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Finding my Voice: Referencing at QMU

This guide provides information and resources in relation to QMU's approach to plagiarism prevention.

Referencing at QMU

There are many different referencing styles available. Queen Margaret University has developed a guide to provide staff and students with a common referencing style called Write and Cite: the QMU guide to the British Standard Harvard 2010 system of referencing.

Some subject areas follow a different referencing style - such as our Psychology department who use the APA referencing style - so it is essential you follow the guidelines in your course handbook.

QMU Harvard

Print copies of the guide can be purchased from the LRC Service Desk for £2.00.

QMU Guide to APA Referencing Style

Print copies of the guide can be purchased from the LRC Service Desk for £2.00.

Why do we Reference?

To give credit to the author of ideas

Referencing is a way of acknowledging the work of others. If we don’t do this, we are plagiarising – making it seem like it’s our idea when it isn’t.

We have to give credit where it is due.

 

To enable anyone to follow up the ideas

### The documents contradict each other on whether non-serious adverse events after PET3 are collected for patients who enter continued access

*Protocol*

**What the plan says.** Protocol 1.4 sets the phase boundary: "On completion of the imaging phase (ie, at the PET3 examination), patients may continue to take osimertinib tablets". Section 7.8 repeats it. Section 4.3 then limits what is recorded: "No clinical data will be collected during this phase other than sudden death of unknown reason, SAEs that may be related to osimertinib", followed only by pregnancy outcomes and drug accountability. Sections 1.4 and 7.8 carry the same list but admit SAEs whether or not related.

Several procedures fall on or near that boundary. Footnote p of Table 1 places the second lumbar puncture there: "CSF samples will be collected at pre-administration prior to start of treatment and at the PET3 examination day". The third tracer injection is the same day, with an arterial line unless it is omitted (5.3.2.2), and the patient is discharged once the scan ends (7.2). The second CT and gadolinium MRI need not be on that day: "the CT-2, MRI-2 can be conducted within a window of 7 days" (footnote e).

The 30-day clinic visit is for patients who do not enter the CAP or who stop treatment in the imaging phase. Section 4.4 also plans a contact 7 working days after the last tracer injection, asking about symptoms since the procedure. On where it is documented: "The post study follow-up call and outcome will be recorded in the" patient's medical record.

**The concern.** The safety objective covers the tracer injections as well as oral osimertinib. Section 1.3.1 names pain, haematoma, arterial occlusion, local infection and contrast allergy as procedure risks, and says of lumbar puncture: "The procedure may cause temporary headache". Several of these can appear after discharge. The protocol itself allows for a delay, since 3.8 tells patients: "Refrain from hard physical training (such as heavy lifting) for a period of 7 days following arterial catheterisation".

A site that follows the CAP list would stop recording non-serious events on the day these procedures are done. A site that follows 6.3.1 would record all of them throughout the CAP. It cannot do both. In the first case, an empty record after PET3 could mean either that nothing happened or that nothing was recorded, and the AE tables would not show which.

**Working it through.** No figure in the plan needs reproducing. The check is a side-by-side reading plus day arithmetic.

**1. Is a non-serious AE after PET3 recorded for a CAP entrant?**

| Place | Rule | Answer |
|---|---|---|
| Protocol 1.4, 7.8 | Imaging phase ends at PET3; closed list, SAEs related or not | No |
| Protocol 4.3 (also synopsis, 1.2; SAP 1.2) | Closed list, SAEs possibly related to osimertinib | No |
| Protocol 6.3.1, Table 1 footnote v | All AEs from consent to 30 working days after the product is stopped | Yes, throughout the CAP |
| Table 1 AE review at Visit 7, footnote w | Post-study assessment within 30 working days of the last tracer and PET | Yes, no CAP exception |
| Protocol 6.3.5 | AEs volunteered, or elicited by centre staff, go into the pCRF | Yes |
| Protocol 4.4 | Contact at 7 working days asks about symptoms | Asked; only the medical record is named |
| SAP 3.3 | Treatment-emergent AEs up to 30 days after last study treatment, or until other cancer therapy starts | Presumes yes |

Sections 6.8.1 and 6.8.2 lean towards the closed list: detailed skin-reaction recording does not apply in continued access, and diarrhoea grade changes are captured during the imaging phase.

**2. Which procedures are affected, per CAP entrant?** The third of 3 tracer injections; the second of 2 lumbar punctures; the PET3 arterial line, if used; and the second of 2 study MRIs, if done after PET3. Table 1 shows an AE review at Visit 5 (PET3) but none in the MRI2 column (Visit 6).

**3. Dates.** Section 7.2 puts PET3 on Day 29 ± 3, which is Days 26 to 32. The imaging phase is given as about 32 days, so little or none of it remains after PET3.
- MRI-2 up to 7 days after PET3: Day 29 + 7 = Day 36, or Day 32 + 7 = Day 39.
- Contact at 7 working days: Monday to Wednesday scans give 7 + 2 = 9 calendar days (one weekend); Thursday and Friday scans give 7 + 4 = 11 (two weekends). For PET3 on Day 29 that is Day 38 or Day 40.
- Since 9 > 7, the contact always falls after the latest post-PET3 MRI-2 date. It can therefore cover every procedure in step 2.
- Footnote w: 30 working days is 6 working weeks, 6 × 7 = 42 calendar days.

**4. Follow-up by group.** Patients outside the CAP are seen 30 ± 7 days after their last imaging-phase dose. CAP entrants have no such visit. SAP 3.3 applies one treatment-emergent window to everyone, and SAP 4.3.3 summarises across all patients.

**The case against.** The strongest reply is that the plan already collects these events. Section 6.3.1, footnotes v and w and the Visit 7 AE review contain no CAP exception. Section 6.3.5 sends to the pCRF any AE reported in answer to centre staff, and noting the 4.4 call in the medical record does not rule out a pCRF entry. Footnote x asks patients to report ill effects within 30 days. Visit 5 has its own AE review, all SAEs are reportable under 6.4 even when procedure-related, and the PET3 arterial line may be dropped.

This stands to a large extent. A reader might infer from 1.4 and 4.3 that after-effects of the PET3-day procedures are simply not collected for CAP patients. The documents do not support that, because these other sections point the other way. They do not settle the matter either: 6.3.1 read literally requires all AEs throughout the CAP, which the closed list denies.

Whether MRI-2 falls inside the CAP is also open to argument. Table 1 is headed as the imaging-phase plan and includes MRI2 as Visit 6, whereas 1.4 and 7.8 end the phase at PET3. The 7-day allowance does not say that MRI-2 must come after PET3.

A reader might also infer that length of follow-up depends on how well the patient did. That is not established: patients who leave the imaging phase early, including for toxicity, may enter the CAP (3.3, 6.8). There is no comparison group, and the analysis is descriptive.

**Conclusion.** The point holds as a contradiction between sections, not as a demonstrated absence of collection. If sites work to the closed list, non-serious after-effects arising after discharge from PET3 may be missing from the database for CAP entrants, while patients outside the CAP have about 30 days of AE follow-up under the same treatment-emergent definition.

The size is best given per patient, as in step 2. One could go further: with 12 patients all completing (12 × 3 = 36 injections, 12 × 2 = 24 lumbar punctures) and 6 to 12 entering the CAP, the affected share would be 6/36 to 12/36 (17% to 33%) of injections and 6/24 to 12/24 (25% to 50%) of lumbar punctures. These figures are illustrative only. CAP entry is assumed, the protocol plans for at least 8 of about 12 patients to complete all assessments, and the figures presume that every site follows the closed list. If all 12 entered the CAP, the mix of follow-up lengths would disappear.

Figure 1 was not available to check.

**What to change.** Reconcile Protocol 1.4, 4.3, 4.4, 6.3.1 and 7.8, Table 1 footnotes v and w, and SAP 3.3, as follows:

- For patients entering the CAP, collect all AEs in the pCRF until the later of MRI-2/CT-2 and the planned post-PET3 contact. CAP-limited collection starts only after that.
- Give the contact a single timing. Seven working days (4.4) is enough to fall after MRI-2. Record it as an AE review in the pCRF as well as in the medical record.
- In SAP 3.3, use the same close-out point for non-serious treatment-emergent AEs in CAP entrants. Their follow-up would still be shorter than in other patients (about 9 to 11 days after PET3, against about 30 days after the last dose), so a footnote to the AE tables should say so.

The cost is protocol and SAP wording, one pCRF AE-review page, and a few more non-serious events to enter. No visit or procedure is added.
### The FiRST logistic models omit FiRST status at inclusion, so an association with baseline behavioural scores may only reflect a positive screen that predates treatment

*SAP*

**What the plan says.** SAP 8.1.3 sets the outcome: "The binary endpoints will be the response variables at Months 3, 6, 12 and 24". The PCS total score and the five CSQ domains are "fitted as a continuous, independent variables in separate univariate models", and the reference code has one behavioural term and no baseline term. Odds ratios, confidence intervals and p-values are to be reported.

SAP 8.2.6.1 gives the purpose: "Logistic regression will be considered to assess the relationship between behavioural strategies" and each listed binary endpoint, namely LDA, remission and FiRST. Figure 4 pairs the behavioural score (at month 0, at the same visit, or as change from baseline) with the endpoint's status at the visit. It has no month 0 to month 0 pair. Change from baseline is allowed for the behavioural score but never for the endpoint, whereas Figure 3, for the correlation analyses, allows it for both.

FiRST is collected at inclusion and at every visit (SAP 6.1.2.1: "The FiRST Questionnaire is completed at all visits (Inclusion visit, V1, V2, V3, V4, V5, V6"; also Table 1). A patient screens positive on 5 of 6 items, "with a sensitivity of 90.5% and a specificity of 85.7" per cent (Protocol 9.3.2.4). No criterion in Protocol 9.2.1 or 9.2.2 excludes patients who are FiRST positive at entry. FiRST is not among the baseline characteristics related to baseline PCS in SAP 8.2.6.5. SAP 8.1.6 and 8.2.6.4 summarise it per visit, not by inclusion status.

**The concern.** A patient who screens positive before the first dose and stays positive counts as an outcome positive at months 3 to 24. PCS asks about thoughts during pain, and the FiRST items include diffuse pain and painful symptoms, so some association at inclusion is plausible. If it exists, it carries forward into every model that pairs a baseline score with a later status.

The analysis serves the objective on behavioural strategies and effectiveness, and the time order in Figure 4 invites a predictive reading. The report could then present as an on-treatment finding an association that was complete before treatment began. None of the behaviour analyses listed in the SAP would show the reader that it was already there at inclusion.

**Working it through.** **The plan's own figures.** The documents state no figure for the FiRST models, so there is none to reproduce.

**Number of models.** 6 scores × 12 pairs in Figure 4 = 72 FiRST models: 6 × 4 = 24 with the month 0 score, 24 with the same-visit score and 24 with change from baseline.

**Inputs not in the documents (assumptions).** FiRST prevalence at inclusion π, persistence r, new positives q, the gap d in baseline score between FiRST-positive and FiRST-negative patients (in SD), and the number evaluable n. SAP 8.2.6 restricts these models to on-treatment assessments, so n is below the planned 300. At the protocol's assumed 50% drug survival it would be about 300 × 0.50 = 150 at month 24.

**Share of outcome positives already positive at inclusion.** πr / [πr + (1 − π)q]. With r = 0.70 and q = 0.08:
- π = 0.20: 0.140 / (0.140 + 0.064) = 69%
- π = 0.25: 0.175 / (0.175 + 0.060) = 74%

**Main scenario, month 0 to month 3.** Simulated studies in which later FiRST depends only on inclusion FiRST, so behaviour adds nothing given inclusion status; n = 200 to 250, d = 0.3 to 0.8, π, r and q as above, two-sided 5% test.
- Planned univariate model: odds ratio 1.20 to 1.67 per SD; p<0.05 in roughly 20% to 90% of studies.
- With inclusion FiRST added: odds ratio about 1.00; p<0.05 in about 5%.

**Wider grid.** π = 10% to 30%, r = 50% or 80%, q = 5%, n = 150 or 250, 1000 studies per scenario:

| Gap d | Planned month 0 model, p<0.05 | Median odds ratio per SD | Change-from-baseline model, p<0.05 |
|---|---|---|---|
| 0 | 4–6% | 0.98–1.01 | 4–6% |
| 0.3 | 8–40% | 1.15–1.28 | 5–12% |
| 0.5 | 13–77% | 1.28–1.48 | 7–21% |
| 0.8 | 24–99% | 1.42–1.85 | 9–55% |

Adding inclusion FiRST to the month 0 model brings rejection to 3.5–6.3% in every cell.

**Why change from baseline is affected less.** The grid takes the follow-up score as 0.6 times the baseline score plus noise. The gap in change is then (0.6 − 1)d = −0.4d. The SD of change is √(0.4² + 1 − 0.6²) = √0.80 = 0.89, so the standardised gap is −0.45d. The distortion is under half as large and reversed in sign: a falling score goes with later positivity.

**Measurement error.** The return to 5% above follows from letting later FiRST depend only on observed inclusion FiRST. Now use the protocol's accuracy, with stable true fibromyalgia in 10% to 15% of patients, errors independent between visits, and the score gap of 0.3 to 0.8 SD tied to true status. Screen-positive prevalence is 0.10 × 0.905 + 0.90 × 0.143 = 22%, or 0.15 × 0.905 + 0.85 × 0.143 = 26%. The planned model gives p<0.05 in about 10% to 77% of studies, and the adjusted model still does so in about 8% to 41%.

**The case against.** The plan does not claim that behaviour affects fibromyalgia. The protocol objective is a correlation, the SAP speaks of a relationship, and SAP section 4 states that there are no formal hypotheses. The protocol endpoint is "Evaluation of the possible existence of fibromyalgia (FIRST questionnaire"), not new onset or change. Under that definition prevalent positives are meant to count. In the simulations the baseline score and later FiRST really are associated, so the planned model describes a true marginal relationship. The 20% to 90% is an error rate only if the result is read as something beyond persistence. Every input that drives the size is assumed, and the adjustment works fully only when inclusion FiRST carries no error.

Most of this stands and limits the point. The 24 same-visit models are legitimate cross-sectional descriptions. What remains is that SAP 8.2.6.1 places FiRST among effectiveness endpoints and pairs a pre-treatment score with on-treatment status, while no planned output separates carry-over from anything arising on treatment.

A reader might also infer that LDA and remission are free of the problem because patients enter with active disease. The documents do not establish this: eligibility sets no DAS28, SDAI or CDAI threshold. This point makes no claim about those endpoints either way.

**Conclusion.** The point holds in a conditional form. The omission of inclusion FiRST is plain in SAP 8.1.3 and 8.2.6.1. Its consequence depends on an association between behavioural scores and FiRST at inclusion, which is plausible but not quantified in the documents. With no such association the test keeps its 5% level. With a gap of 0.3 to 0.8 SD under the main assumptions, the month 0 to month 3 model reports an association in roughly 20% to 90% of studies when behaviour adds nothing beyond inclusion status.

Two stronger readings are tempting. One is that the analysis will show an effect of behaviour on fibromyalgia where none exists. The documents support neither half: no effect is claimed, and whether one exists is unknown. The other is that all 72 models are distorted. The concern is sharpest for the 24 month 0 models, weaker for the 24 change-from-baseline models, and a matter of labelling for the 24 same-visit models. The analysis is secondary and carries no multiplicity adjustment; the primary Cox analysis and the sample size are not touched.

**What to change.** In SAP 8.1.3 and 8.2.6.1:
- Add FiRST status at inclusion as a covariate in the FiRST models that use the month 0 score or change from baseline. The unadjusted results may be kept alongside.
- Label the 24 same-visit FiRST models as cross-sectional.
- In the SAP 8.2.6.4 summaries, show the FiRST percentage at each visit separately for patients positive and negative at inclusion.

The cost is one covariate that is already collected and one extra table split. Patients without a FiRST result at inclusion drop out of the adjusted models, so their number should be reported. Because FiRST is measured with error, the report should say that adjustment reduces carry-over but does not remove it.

If there is a reference, anyone can go to that source and read the work for themselves. This enables knowledge to be developed and this is why we need to provide enough information in the reference for someone to be able to locate the original, which means: author, title, year, and publisher. (We provide the full reference at the end of our essay.)

 

To provide evidence for the ideas

Referencing is a way of providing evidence for your claims. At university you are expected to do this. You have to get used to the idea that in order to be persuasive, you must provide evidence. You must say where you got your knowledge from, or someone could ask ‘Says who’?

For example, look at these claims:

  • "Broadcasting has two central features: it broadcasts to the whole nation, and it is in real time."
  • "IQ tests are a good measure of people’s ability to learn."

In academic life, whoever writes these sentences must say what evidence they have to support them. If you put these sentences in an essay, you have to say what the evidence is for them. At university, we are self-conscious about where knowledge comes from and to get a degree you are supposed to understand where knowledge comes from in your discipline.

So what you have to do is provide references, such as this:

  • Broadcasting has two central features: it broadcasts to the whole nation, and it is in real time (Jones 2006).
  • IQ tests are not a good measure of people’s ability to learn (Bloggs 2007).

What you are doing when you add the references is saying that you have some support for your claims – it’s not just you saying it, acknowledged experts are saying it.

So, references provide evidence.

Note that we don’t have to provide evidence for generally accepted knowledge, such as:

  • Edinburgh is the capital of Scotland
  • The Earth goes around the Sun

 

To show evidence of reading

When you reference someone’s work you are saying that you are familiar with it. When writing an essay it’s a way of showing how widely you have read around the subject. Usually you have to explain the ideas as well as reference them.